Humanities 201 India: The Mahabharata & Bhagavad-Gita
India's Heroic Age (550 B.C. - A. D. 100)
ancient Indo-Aryan language
last in series of 4 sacred hymn books, Hinduism's primary scripture
guiding principle of proper human conduct; sacred duty
worldly profit, wealth, and political power
India's dominant religious tradition
the religious faith of Muslims including belief in Allah as the sole
and in Muhammad as his prophet
"unique combination of radical detachment from desire, the root cause
karma, and an ethic of action directed only toward the welfare of one's
fellow creatures" (Norton 840)
personal religious teacher and spiritual guide in Hinduism
one of the hereditary social classes in Hinduism that restrict the
of their members and their association with the members of other castes
single, divine essence: the soul of man is a manifestation of the
Brahman; gods are seen as "personification of nature and the powers of
the cosmos" (Norton 838)
pleasure and love
sacred counsel, formula;a mystical formula of invocation or
EPICS of India's Heroic Age:
originated in oral tradition, like Old Testament
grounded in actual events, yet similar to Iliad and Odyssey.
Four classes (varna) of Indian society:
brahman (priest) transmitter of vedas
karma: "action": principle that "all deeds, good and
have inevitable results, which must be borne by the doer in an
state, so that the soul is trapped in an endless cycle of birth and
moksa: ultimate goal of life--liberation from
of worldly existence- denied to sudras and women
(lesser goals include dharma, artha, and kama)
Men: bound by a prescribed program of sacred duty (dharma)
is appropriate to their class (varna)
Women: "form a class in themselves, for a woman's dharma
is defined as that of a wife, allowing women no identities or
apart from their allegiance to their husbands" (Norton 839).
Caste system: larger number of "service" castes subordinated
to a small number of elite groups.
Quatama Buddha (563-483 B.C.) & Mahavira (d. 468 B.C.)
In Buddhism, "every person, regardless of caste, gender, or
status, could follow the Buddha's path (the Dharma) with the
aim of becoming liberated from karma rebirth by becoming
or ‘an enlightened one'" (Norton 840).
"The populist, egalitarian religions preached by Gautama Buddha and his
near-contemporary Mahavira presented a formidable challenge to the
socio-religious system engineered by the Hindu elites" (Norton
absorbed and synthesized features from its rival religions,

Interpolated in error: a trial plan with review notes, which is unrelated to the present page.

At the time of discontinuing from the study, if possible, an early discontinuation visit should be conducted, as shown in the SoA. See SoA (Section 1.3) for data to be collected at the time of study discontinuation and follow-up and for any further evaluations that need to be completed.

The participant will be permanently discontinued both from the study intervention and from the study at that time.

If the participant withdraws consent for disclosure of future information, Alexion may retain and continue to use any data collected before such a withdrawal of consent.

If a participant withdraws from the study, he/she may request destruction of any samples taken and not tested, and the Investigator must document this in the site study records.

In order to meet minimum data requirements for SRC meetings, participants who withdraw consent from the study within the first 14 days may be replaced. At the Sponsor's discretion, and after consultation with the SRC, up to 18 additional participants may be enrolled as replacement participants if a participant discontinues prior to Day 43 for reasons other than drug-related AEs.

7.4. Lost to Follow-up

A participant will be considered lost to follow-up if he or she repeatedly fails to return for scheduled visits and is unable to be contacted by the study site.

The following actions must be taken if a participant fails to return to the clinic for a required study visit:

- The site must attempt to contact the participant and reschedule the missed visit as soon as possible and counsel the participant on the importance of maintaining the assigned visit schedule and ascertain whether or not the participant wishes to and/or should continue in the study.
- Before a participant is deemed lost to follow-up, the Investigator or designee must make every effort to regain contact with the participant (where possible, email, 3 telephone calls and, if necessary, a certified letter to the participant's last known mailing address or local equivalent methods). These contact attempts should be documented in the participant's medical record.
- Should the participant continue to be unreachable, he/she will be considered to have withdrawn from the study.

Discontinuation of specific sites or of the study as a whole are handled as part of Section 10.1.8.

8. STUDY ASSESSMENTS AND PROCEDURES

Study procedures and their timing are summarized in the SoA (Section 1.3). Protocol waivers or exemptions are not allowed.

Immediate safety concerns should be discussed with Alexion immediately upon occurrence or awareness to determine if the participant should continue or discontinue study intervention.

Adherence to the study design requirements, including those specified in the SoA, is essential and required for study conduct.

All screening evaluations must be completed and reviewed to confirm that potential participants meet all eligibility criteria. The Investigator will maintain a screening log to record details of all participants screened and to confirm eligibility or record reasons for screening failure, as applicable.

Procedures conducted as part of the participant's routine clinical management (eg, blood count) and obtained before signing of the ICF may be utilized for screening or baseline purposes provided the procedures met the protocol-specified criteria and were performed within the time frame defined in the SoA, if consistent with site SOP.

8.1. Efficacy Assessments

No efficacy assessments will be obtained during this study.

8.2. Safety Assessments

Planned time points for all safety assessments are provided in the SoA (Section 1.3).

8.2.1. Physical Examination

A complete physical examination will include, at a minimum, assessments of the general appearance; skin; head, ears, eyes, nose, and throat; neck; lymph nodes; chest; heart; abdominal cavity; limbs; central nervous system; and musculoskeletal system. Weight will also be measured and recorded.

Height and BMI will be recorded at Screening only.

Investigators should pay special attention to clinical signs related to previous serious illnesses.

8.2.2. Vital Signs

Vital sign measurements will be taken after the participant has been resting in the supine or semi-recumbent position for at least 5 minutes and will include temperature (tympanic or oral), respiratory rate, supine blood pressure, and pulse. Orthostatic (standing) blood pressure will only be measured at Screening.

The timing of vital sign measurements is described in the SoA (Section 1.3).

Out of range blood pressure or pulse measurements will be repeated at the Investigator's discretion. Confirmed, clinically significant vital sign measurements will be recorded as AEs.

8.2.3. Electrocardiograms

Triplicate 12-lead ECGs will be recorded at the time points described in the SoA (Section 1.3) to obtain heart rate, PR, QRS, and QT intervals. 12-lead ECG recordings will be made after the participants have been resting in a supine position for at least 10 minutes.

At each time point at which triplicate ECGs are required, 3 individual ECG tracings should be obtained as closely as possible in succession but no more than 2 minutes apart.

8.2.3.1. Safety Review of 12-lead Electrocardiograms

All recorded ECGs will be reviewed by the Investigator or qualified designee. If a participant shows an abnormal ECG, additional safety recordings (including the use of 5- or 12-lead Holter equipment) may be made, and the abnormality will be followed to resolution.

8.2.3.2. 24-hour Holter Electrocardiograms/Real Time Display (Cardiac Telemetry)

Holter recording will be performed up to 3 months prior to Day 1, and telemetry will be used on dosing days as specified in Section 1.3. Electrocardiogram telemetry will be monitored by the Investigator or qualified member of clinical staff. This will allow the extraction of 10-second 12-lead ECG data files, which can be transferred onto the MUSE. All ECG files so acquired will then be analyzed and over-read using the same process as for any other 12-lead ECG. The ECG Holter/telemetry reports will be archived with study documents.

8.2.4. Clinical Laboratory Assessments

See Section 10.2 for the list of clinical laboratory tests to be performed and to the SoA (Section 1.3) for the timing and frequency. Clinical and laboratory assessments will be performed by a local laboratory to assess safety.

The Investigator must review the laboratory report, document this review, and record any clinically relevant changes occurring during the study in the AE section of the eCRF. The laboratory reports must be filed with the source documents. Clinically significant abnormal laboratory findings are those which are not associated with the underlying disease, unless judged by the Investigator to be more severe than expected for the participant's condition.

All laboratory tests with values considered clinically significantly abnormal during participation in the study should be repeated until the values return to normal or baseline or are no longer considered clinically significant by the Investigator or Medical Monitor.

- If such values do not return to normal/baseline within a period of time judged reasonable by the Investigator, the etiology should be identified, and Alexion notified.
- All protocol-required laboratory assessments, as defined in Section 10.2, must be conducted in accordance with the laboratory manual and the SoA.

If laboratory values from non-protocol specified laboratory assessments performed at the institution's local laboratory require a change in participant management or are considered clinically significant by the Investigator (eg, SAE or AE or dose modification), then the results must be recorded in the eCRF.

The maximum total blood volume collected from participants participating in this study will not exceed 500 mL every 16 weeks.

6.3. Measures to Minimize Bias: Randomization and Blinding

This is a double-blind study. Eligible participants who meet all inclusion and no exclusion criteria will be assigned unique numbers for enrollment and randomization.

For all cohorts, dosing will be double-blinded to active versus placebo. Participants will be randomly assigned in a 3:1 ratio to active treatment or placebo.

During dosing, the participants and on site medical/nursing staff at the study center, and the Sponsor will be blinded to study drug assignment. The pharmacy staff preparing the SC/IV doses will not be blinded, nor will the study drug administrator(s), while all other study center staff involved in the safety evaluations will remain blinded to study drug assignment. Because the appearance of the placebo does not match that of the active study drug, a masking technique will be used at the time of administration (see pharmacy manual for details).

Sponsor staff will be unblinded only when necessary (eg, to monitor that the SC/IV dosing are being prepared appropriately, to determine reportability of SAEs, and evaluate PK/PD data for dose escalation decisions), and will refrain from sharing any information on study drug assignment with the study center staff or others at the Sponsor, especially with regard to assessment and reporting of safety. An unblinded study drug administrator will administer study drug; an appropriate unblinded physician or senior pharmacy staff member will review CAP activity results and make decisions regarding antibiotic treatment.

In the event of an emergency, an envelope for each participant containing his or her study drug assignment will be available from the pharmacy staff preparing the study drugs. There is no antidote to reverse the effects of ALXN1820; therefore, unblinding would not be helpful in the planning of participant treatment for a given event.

concepts of salvation and grace, thus allowing it
to triumph over competing religions in India, including Buddhism and
but especially Buddhism.
"For Hindus the terror of rebirth [and karma] is mitigated by belief in
a triad of great gods who are the highest manifestations of the
principle underlying the universe" (Norton 841).
"Although there are many gods [including Brahma, the
the preserver, and Siva, the destroyer, stand out as
deities, for Hindus worship one or the other as God, whose grace will
deliver them from the bonds of karma rebirth" (Norton 841).
All three are components of Iswara,
creator of the universe, communion with whom can be achieved only
through samadhi, "a
meditative state that breaks consciousness with the physical world"
Mahabharata (ca. 400 B.C. - A. D. 400) See link with more extensive background discussion
100,000 verses: 8 x (Iliad + Odyssey)
Depicts war (ca. 1400-1300 B.C.) between two branches of the Bharata
the Pandavas, the five sons of Pandu (including Arjuna,
of warrior god, Indra) and Kauravas, the one
hundred evil sons of Dhrtarastra, elder half-brother who's
from being king because blind.
"Every clansman in North India [allies] himself with the one or the
party" (Norton 907).
Bhagavad-Gita (1st century B.C.)
"Song of the Lord" part of 6th book of Mahabharata
"response of brahman thinkers who stood to lose the most from the
disintegration of the Hindu social system" (Norton 958).
"articulates a new doctrine that will justify the hierarchies of class
and social duty. . . at the same time that it offers universal access
the ultimate goal of the emancipation of the soul from suffering and
"In short, social and moral law takes care of the content of
but the individual has control over the spirit in which he performs the
action and, therefore, over how his deeds will affect his soul" (Norton
Things to Consider:
Relationship b/w Gods and Humans
in medias res
sacred duty (dharma): "action performed in the
sacred duty will advance him on the path to emancipation of the spirit,
the Hindu's ultimate religious goal" (Norton958).
This is a big deal: merges karma with salvation through
** Homework Questions ** 555:
The Mahabharata describes the fighting between which two
Why are they fighting?
Why does Arjuna refuse to fight? (See also 557) In this regard,
how does he compare with earlier warriors such as Achilles and Enkidu?
Second Teaching (The Yoga of Knowledge) 557:
Explain: "That which is non-existent can never come into
and that which is can never cease to be" (557).
If the soul is indestructible, can't kill or be killed, what
the purpose of life, in this system?
What happens when you reach spiritual perfection?
Explain: "To a man who values his honour, [shame] is surely
Explain: "Work done with anxiety about results is far Inferior
done without such anxiety, in the calm of self-surrender"(559).
Explain: "The tortoise can draw in his legs: / The seer
in his senses" (15-16).
Tenth Teaching (Divine Glory) 564:
Explain the following terms:
How do the conceptions of the spirit (Brahman) relate to
"Holy Spirit" of the Christian Trinity?
Think over other similarities/distinctions between the Old and
incarnations of "God" and those presented in the Bhagavad-Gita.
Jehovah ever call himself "the beginning, the middle, and the end
in creation," as Vishnu does (90)?